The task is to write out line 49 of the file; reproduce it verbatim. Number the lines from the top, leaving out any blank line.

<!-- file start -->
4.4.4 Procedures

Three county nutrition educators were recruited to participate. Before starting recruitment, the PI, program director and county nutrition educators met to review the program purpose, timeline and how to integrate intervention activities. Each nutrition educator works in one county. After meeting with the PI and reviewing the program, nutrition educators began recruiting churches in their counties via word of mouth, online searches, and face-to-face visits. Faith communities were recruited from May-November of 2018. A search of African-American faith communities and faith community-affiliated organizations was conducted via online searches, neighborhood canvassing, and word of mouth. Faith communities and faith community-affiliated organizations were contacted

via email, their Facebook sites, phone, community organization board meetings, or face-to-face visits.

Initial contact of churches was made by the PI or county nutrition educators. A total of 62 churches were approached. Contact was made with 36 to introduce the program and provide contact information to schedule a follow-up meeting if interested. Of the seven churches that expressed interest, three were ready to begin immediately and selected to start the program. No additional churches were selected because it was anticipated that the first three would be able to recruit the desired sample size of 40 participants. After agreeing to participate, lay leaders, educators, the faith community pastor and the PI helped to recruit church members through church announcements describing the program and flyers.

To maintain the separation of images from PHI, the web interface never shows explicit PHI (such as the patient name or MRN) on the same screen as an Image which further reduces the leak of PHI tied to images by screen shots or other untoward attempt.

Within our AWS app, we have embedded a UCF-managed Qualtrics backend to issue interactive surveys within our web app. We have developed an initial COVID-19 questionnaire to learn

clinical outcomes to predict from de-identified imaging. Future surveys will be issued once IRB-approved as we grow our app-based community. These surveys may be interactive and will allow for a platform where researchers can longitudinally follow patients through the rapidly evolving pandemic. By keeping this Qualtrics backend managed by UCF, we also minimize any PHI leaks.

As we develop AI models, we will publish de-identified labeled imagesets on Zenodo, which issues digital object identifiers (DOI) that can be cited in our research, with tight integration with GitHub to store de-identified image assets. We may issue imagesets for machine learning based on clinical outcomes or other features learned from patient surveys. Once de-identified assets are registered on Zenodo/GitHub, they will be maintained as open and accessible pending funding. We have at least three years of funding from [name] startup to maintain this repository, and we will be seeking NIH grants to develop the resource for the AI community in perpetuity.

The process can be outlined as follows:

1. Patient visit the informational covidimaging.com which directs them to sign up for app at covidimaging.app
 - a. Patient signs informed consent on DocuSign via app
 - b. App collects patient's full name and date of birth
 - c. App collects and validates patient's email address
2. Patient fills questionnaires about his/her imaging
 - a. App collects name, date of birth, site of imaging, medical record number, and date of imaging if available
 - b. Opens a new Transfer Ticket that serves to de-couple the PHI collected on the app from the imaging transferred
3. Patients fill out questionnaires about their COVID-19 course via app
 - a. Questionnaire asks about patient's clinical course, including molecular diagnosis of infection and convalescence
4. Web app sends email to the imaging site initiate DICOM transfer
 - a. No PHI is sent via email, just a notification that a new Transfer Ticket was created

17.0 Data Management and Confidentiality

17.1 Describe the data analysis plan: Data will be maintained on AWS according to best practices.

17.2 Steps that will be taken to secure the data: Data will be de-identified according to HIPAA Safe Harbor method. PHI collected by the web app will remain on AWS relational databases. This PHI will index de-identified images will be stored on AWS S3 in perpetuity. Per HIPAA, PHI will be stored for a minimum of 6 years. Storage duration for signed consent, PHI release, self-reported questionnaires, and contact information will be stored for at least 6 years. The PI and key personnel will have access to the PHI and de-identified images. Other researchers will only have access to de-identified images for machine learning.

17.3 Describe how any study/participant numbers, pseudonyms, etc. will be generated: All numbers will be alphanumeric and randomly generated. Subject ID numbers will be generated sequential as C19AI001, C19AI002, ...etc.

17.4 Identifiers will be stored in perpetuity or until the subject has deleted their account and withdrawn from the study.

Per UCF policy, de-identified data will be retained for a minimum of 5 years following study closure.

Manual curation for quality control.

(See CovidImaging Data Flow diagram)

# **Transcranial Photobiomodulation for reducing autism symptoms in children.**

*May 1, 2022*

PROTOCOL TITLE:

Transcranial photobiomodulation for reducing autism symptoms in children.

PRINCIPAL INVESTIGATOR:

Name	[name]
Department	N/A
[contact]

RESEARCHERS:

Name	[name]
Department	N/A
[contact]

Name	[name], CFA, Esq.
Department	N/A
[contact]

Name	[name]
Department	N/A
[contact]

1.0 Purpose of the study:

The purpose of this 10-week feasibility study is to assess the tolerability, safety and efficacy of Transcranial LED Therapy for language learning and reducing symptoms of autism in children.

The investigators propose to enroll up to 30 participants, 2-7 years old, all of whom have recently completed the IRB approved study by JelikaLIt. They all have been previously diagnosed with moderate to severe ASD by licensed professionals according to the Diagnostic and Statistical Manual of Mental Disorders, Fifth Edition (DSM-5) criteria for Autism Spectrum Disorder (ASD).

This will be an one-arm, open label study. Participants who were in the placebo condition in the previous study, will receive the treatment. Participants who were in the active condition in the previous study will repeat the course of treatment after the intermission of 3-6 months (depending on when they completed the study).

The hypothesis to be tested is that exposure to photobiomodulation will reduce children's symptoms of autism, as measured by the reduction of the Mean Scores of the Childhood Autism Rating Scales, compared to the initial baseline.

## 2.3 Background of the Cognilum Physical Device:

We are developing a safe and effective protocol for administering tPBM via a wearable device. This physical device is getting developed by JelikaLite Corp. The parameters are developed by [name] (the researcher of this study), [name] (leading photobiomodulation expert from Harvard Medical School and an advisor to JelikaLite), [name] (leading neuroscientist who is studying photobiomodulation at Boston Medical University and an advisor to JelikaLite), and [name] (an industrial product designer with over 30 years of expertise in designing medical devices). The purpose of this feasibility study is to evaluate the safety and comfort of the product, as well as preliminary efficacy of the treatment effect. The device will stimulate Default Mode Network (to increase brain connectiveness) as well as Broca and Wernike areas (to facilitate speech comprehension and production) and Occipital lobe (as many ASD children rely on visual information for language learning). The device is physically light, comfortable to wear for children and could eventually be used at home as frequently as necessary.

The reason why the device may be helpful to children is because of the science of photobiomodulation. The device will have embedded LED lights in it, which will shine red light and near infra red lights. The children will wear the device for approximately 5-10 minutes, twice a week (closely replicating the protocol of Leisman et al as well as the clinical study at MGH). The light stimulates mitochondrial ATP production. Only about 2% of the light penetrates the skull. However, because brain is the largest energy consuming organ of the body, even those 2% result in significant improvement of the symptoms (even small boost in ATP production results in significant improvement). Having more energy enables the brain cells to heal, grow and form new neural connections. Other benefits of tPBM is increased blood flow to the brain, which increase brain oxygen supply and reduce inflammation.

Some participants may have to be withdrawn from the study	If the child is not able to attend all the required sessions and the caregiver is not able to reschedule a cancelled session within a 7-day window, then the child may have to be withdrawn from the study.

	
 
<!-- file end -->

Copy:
The investigators propose to enroll up to 30 participants, 2-7 years old, all of whom have recently completed the IRB approved study by JelikaLIt. They all have been previously diagnosed with moderate to severe ASD by licensed professionals according to the Diagnostic and Statistical Manual of Mental Disorders, Fifth Edition (DSM-5) criteria for Autism Spectrum Disorder (ASD).